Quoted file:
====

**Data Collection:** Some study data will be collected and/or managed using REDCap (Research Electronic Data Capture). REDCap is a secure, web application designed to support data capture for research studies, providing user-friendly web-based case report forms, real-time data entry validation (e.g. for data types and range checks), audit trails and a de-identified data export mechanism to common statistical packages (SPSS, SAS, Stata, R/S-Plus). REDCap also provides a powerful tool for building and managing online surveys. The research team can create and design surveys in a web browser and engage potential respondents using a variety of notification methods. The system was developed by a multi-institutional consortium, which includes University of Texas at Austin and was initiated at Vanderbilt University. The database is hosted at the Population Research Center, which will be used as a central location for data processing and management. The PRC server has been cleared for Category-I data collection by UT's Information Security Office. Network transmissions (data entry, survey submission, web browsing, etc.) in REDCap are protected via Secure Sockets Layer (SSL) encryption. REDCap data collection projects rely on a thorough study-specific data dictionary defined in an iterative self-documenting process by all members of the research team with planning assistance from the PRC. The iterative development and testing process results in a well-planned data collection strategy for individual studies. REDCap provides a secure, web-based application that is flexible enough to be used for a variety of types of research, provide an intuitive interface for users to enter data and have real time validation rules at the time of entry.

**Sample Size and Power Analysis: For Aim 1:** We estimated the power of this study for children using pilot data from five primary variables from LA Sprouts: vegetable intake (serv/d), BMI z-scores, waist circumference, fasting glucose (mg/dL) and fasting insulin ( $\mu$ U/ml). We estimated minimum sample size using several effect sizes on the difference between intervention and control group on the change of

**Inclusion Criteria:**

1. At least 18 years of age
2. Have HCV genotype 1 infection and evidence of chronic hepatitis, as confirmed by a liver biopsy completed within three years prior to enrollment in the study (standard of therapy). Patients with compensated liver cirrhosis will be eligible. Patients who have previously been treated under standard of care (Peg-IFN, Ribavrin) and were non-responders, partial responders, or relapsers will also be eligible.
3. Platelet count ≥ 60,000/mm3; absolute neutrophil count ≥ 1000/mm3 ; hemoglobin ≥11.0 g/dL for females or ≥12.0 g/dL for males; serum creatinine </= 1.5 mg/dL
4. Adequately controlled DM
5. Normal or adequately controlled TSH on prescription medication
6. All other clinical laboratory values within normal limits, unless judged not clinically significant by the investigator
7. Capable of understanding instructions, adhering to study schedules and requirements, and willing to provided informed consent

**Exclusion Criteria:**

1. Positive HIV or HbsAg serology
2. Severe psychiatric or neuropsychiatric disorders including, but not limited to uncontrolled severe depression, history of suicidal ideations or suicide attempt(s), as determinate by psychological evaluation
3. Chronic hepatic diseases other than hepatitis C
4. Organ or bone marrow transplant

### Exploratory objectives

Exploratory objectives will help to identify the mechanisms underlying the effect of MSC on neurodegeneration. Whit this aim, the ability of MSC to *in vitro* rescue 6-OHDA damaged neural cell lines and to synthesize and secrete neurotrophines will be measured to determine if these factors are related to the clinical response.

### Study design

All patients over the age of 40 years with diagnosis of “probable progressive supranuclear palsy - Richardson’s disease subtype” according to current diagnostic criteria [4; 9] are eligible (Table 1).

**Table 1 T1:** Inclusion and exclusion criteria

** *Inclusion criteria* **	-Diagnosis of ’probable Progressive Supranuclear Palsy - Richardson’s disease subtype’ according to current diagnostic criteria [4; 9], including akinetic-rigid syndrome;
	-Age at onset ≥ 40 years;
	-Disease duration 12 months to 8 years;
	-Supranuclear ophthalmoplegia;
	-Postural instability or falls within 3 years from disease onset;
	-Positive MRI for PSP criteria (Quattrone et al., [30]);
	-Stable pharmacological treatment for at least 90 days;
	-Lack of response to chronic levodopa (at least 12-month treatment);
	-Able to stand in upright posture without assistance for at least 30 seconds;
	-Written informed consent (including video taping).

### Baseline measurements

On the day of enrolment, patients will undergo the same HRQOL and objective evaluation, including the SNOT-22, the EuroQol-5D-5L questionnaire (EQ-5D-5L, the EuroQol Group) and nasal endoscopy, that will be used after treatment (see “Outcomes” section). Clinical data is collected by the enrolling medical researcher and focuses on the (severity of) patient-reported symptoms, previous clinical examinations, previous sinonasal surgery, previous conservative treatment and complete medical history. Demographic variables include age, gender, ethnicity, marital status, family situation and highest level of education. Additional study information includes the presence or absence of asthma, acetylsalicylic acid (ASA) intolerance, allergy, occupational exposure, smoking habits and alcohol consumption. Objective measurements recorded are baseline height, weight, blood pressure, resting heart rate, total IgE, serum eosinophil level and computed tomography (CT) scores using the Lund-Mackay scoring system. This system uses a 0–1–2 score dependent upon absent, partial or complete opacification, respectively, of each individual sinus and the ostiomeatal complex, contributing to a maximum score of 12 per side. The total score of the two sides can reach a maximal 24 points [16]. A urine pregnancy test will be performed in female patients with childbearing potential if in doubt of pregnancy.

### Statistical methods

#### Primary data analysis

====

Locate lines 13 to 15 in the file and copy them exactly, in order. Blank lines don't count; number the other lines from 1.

2. Severe psychiatric or neuropsychiatric disorders including, but not limited to uncontrolled severe depression, history of suicidal ideations or suicide attempt(s), as determinate by psychological evaluation
3. Chronic hepatic diseases other than hepatitis C
4. Organ or bone marrow transplant